This civilization is said to have come to an abrupt end. The following reasons are put forward for its abrupt end:
By 1700 B.C., the Indus civilization had gradually broken up into smaller cultures, called late Harappan cultures and post-Harappan cultures. However, some aspects of Indus art, agriculture, and possibly social organization continued in the smaller cultures. Some of these aspects became incorporated into a unified urban civilization that began developing throughout the region about 600 B.C.
- The neighboring desert encroached on the fertile area and made it infertile.
- Regular floods destroyed the area.
- Aryan invaders killed people and destroyed the Indus Valley Civilization. The Harappan people were peace loving. They did not have weapons to attack others or to defend themselves. They had implements for hunting or farming. So they could not defend themselves against the invaders. The destruction of these people by Aryans was a sad event in history. The Aryans lived in villages and knew nothing of urban life. Thus it took hundred of years again for India to have beautiful cities like Mohen-jo-daro and Harappa.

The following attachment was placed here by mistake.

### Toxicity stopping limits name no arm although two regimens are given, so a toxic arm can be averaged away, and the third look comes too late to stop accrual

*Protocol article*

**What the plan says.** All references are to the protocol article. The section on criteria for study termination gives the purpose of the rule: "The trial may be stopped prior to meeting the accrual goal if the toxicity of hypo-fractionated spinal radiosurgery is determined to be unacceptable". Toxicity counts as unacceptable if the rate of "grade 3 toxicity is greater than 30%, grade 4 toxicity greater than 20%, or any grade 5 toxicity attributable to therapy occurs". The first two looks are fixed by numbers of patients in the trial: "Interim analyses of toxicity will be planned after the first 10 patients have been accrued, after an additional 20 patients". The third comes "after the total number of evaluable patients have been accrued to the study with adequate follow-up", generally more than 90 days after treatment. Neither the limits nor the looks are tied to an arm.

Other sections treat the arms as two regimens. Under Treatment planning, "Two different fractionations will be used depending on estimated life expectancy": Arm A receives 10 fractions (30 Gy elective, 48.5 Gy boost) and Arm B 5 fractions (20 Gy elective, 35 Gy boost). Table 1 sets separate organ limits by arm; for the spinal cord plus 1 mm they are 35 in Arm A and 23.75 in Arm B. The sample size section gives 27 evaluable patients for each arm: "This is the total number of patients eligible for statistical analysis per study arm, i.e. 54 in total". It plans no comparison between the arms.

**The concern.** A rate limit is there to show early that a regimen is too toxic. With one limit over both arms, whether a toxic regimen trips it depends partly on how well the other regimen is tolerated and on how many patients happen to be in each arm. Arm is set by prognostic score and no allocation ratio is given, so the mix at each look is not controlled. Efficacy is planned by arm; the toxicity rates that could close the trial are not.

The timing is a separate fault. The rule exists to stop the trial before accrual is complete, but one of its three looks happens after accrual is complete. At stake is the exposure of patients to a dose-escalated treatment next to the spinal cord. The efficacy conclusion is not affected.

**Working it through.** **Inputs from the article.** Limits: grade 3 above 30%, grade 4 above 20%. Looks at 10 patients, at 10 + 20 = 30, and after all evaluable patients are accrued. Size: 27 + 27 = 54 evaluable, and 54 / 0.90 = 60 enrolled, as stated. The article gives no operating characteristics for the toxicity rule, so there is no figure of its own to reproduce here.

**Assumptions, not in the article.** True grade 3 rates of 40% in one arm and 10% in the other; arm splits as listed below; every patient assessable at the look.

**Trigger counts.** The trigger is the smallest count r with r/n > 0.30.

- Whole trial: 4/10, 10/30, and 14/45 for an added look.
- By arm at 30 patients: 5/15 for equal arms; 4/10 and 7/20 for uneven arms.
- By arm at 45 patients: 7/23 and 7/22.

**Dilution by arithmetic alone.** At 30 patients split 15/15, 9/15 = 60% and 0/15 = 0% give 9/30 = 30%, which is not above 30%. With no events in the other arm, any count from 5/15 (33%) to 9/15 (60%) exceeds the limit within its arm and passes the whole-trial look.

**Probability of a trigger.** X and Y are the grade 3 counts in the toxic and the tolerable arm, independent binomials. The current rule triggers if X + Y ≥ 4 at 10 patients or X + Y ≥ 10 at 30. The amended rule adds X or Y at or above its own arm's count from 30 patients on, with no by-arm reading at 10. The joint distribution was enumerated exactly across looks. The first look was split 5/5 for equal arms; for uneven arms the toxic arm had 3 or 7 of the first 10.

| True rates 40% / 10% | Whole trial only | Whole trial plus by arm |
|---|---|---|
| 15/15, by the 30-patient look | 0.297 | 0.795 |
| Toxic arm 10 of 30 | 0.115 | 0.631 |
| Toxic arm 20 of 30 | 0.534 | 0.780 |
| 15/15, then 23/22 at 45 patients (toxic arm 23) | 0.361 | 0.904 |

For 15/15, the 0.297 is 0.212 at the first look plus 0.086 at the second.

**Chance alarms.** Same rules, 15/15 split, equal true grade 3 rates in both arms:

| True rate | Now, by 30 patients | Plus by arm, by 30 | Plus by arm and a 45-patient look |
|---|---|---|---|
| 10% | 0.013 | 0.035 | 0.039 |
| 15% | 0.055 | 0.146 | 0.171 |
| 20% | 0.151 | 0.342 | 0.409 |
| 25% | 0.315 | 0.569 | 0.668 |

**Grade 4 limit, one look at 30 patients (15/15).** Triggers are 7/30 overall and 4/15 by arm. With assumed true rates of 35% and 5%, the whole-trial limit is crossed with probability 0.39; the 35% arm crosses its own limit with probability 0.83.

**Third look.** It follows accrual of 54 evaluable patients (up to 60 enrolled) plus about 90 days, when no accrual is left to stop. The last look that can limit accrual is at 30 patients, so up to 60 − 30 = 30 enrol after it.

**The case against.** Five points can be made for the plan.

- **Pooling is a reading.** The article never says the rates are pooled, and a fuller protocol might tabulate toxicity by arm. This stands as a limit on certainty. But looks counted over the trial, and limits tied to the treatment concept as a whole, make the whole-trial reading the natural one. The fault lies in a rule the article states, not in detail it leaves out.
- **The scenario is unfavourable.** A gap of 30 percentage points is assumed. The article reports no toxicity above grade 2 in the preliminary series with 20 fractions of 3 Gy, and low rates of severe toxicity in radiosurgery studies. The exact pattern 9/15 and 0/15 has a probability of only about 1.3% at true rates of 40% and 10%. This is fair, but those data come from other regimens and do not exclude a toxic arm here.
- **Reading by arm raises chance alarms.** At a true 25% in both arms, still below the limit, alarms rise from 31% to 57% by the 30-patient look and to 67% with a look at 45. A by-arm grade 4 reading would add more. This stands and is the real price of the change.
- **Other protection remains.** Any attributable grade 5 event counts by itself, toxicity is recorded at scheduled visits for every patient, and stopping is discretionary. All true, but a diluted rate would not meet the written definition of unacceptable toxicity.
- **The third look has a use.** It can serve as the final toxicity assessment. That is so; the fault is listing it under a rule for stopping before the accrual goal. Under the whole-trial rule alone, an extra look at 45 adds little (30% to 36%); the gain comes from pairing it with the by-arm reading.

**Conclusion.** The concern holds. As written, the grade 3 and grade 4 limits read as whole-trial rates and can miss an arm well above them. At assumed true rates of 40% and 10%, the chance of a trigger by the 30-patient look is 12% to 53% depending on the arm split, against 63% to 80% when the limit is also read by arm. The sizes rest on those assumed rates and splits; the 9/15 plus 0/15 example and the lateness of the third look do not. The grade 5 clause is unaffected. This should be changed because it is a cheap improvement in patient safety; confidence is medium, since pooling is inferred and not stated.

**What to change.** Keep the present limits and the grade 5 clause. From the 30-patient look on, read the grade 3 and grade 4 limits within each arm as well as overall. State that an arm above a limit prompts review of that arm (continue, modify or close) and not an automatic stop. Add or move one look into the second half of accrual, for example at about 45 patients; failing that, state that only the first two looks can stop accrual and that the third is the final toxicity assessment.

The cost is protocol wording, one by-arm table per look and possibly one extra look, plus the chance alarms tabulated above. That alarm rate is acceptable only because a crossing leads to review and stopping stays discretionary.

- The end was partly caused by changing river patterns. These changes included the drying up of the Hakra River and changes in the course of the Indus River. The river changes disrupted agricultural and economic systems, and many people left the cities of the Indus Valley region.
- Earthquakes and Epidemics caused destruction.
The Indus Valley people gave to the world its earliest cities, its town planning, its architecture in stone and clay, and showed their concern for health and sanitation. They built a scientific drainage system in their cities.
There is enough evidence to show that some of the early conceptions of Hinduism are derived from this culture. On the whole, the present civilization is a composite product resulting from a fusion of several cultures where the contribution of the Indus Valley is of utmost importance.
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